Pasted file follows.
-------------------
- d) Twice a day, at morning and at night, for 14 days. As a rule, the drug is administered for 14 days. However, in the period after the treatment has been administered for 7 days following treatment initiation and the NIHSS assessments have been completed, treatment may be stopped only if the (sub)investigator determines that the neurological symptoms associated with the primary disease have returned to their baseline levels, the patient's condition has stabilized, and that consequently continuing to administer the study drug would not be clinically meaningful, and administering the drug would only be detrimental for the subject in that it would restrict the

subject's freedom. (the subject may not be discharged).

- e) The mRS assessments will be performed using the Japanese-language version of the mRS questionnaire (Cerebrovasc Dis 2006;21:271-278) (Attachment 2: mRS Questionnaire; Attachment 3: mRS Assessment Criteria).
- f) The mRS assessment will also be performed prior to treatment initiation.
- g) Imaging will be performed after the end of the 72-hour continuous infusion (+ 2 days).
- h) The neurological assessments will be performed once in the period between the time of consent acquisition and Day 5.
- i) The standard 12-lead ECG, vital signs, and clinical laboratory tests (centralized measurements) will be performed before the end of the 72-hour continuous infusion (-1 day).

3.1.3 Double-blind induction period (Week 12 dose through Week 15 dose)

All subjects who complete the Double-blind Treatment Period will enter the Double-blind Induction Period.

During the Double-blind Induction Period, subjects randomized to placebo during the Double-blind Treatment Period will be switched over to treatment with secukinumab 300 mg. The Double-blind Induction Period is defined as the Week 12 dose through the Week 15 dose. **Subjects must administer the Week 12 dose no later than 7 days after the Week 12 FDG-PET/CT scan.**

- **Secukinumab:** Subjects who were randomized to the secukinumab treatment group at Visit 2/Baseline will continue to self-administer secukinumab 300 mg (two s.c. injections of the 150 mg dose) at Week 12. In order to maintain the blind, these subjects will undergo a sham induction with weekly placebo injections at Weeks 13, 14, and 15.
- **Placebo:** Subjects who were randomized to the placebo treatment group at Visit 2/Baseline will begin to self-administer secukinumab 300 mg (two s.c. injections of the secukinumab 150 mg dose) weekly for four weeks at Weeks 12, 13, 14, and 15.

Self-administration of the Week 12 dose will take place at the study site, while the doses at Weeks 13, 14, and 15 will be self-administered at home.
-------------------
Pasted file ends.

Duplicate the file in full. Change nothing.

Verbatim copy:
- d) Twice a day, at morning and at night, for 14 days. As a rule, the drug is administered for 14 days. However, in the period after the treatment has been administered for 7 days following treatment initiation and the NIHSS assessments have been completed, treatment may be stopped only if the (sub)investigator determines that the neurological symptoms associated with the primary disease have returned to their baseline levels, the patient's condition has stabilized, and that consequently continuing to administer the study drug would not be clinically meaningful, and administering the drug would only be detrimental for the subject in that it would restrict the

subject's freedom. (the subject may not be discharged).

- e) The mRS assessments will be performed using the Japanese-language version of the mRS questionnaire (Cerebrovasc Dis 2006;21:271-278) (Attachment 2: mRS Questionnaire; Attachment 3: mRS Assessment Criteria).
- f) The mRS assessment will also be performed prior to treatment initiation.
- g) Imaging will be performed after the end of the 72-hour continuous infusion (+ 2 days).
- h) The neurological assessments will be performed once in the period between the time of consent acquisition and Day 5.
- i) The standard 12-lead ECG, vital signs, and clinical laboratory tests (centralized measurements) will be performed before the end of the 72-hour continuous infusion (-1 day).

3.1.3 Double-blind induction period (Week 12 dose through Week 15 dose)

All subjects who complete the Double-blind Treatment Period will enter the Double-blind Induction Period.

During the Double-blind Induction Period, subjects randomized to placebo during the Double-blind Treatment Period will be switched over to treatment with secukinumab 300 mg. The Double-blind Induction Period is defined as the Week 12 dose through the Week 15 dose. **Subjects must administer the Week 12 dose no later than 7 days after the Week 12 FDG-PET/CT scan.**

- **Secukinumab:** Subjects who were randomized to the secukinumab treatment group at Visit 2/Baseline will continue to self-administer secukinumab 300 mg (two s.c. injections of the 150 mg dose) at Week 12. In order to maintain the blind, these subjects will undergo a sham induction with weekly placebo injections at Weeks 13, 14, and 15.
- **Placebo:** Subjects who were randomized to the placebo treatment group at Visit 2/Baseline will begin to self-administer secukinumab 300 mg (two s.c. injections of the secukinumab 150 mg dose) weekly for four weeks at Weeks 12, 13, 14, and 15.

Self-administration of the Week 12 dose will take place at the study site, while the doses at Weeks 13, 14, and 15 will be self-administered at home.